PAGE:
But anyway, that's why over the weekend, MLB Commissioner Rob Manfred warned that if COVID-19 isn't managed better than the league might have to shut down. That was actually reportedly what he said and I think that he's being legit, I don't think that he's blowing smoke, but it could still be a scare tactic to the players to basically say, get your shit together and stop doing what you're doing and stop lying and stop going out to all these places so that we can actually continue the season. And, you know, most players still want to properly play and finish out the season. And so maybe it's not a threat per say, but I would call it a good reality check.
Steph: We need those every once in a while.
Ellen: Yes. He's like a stern grandpa that's just coming down and laying the law. And so I don't know, as you mentioned beforehand, I think that this is a tough situation because there's onus on the MLB, there's onus on the MLB Players Association that agreed to this as well. There's onus on the players, there's onus on the staff. There's onus on everyone for agreeing to this travel schedule and not really even thinking about multiple hub cities or not even pivoting right away, like they're still doing all of this travel, even though there might have been an opportunity to pivot and go to another location. So I don't know. I think that it's tough. And I think that Manfred probably thought that he could trust his players and the MLB not to do stupid things like they did. But it turns out maybe that trust was not warranted.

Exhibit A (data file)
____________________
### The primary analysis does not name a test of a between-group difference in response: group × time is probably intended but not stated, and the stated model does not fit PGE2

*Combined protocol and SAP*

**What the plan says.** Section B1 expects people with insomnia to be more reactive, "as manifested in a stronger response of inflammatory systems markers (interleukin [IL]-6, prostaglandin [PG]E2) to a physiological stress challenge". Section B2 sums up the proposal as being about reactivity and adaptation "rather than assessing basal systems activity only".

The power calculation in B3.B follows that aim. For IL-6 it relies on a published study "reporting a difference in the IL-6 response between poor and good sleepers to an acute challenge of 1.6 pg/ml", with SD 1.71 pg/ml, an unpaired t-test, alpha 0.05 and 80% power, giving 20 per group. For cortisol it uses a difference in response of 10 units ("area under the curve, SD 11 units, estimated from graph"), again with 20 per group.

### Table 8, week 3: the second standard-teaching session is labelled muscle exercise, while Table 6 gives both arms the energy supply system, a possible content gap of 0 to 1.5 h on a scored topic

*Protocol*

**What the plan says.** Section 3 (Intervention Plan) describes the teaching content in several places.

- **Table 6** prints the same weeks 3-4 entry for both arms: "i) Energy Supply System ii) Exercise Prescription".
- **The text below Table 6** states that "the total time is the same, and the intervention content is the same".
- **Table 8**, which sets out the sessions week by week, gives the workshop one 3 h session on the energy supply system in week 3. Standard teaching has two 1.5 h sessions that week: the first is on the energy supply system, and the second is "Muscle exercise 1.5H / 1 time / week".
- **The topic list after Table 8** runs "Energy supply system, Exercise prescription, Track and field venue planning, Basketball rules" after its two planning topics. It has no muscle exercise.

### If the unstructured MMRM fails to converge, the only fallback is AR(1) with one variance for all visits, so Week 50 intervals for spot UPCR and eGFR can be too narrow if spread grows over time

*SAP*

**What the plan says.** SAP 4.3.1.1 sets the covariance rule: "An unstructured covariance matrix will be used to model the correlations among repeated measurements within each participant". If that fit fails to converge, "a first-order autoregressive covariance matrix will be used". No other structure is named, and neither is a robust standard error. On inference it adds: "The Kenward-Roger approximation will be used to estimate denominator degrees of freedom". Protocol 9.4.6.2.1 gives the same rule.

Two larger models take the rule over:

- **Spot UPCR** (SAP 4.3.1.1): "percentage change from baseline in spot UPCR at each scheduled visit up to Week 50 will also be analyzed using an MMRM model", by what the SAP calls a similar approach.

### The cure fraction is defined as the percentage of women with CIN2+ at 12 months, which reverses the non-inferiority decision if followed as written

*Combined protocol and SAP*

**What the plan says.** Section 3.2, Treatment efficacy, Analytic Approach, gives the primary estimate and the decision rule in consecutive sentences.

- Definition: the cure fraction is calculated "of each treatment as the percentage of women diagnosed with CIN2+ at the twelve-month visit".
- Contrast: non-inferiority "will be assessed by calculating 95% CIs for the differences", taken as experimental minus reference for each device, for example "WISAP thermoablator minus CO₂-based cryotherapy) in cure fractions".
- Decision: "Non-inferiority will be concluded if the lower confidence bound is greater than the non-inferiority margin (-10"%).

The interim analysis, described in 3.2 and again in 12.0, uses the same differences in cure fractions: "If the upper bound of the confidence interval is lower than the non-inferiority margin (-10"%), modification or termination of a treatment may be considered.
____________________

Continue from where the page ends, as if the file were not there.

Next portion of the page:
Steph: The more I think about the MLB's return to play format, I think they should have gotten a little bit more creative with how they brought baseball back. It's so cliche to say now, but we're not in normal times, cannot stress that enough. I'm sick of hearing that phrase, but there it is. And the league is paying the price now for trying to make things as normal as possible. Something's got to give, whether it's travel, game length or number of games. Thinking back to what you said, Ellen, at the top of the show, if the games are long and it makes playing back to back games hard, why not shorten the games?
Ellen: Yeah, it's been tossed around a lot. Like why isn't the MLB playing seven innings? I think that a lot of people would want the game just to go to seven innings anyway. And what a great way to use this season as a guinea pig for a test for the future. And, you know, they've tried different ways to speed up the game. So in extra innings, for example, a team could start with a runner on second base. And the reason why that's such a big deal is because a runner on second base, even if you go up to bat and you hit a single for example, that runner on second base generally should get home. And so they're really trying. To speed up extra innings that way, so they've done a good job there and it has worked on extras, but I totally agree with you ,there was no creativity here. It was just the regionalised travel schedule and it was just the oh, we normally play 162 games. So actually playing 60 games is super short.
Steph: Mm hmm. And I know I'm coming at this more from a realistic and not a romantic approach to baseball...
Ellen: I have some romance for baseball.